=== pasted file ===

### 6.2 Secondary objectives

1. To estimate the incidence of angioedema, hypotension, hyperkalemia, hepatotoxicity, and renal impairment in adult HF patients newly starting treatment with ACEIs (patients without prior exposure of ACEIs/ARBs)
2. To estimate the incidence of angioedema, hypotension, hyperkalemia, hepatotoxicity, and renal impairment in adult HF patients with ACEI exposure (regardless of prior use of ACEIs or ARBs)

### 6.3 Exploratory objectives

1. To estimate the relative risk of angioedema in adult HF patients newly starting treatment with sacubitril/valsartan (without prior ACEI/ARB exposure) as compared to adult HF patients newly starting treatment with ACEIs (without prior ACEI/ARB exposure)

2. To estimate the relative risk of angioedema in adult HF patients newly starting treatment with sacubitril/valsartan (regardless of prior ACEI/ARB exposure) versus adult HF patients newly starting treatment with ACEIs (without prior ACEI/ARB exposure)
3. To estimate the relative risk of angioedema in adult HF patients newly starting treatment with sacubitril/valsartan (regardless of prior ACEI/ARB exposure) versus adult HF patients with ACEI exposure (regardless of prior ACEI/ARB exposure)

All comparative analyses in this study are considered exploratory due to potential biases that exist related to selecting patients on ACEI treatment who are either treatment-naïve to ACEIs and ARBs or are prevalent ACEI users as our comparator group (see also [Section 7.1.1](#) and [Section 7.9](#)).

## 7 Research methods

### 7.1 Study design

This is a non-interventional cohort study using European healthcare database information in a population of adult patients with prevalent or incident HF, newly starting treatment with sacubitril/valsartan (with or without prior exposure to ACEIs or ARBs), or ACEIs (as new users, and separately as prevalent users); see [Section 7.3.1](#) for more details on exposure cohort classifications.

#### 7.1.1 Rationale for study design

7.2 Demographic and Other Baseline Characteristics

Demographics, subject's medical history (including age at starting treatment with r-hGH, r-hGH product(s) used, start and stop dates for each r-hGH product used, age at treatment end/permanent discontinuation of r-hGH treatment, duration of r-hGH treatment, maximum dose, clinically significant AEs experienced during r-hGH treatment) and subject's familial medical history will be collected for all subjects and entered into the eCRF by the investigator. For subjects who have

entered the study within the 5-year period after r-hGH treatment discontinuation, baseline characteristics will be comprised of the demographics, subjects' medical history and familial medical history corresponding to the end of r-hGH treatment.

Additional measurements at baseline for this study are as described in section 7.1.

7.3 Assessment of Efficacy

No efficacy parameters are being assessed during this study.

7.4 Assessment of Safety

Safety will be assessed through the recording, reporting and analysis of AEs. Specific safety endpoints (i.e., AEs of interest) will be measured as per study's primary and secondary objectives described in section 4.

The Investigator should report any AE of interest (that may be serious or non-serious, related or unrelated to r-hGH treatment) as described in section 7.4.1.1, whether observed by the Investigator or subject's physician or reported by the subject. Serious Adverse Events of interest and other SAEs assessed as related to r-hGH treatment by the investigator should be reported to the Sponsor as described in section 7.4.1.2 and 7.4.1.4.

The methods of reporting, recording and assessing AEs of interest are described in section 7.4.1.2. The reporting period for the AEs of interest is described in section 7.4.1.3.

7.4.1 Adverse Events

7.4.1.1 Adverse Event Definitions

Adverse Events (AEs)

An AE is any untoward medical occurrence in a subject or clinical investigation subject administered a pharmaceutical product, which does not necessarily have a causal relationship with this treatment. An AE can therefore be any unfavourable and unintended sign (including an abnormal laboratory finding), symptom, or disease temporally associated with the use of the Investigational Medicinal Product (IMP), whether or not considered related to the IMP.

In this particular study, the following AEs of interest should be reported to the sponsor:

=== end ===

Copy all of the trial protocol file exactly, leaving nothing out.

### 6.2 Secondary objectives

1. To estimate the incidence of angioedema, hypotension, hyperkalemia, hepatotoxicity, and renal impairment in adult HF patients newly starting treatment with ACEIs (patients without prior exposure of ACEIs/ARBs)
2. To estimate the incidence of angioedema, hypotension, hyperkalemia, hepatotoxicity, and renal impairment in adult HF patients with ACEI exposure (regardless of prior use of ACEIs or ARBs)

### 6.3 Exploratory objectives

1. To estimate the relative risk of angioedema in adult HF patients newly starting treatment with sacubitril/valsartan (without prior ACEI/ARB exposure) as compared to adult HF patients newly starting treatment with ACEIs (without prior ACEI/ARB exposure)

2. To estimate the relative risk of angioedema in adult HF patients newly starting treatment with sacubitril/valsartan (regardless of prior ACEI/ARB exposure) versus adult HF patients newly starting treatment with ACEIs (without prior ACEI/ARB exposure)
3. To estimate the relative risk of angioedema in adult HF patients newly starting treatment with sacubitril/valsartan (regardless of prior ACEI/ARB exposure) versus adult HF patients with ACEI exposure (regardless of prior ACEI/ARB exposure)

All comparative analyses in this study are considered exploratory due to potential biases that exist related to selecting patients on ACEI treatment who are either treatment-naïve to ACEIs and ARBs or are prevalent ACEI users as our comparator group (see also [Section 7.1.1](#) and [Section 7.9](#)).

## 7 Research methods

### 7.1 Study design

This is a non-interventional cohort study using European healthcare database information in a population of adult patients with prevalent or incident HF, newly starting treatment with sacubitril/valsartan (with or without prior exposure to ACEIs or ARBs), or ACEIs (as new users, and separately as prevalent users); see [Section 7.3.1](#) for more details on exposure cohort classifications.

#### 7.1.1 Rationale for study design

7.2 Demographic and Other Baseline Characteristics

Demographics, subject's medical history (including age at starting treatment with r-hGH, r-hGH product(s) used, start and stop dates for each r-hGH product used, age at treatment end/permanent discontinuation of r-hGH treatment, duration of r-hGH treatment, maximum dose, clinically significant AEs experienced during r-hGH treatment) and subject's familial medical history will be collected for all subjects and entered into the eCRF by the investigator. For subjects who have

entered the study within the 5-year period after r-hGH treatment discontinuation, baseline characteristics will be comprised of the demographics, subjects' medical history and familial medical history corresponding to the end of r-hGH treatment.

Additional measurements at baseline for this study are as described in section 7.1.

7.3 Assessment of Efficacy

No efficacy parameters are being assessed during this study.

7.4 Assessment of Safety

Safety will be assessed through the recording, reporting and analysis of AEs. Specific safety endpoints (i.e., AEs of interest) will be measured as per study's primary and secondary objectives described in section 4.

The Investigator should report any AE of interest (that may be serious or non-serious, related or unrelated to r-hGH treatment) as described in section 7.4.1.1, whether observed by the Investigator or subject's physician or reported by the subject. Serious Adverse Events of interest and other SAEs assessed as related to r-hGH treatment by the investigator should be reported to the Sponsor as described in section 7.4.1.2 and 7.4.1.4.

The methods of reporting, recording and assessing AEs of interest are described in section 7.4.1.2. The reporting period for the AEs of interest is described in section 7.4.1.3.

7.4.1 Adverse Events

7.4.1.1 Adverse Event Definitions

Adverse Events (AEs)

An AE is any untoward medical occurrence in a subject or clinical investigation subject administered a pharmaceutical product, which does not necessarily have a causal relationship with this treatment. An AE can therefore be any unfavourable and unintended sign (including an abnormal laboratory finding), symptom, or disease temporally associated with the use of the Investigational Medicinal Product (IMP), whether or not considered related to the IMP.

In this particular study, the following AEs of interest should be reported to the sponsor: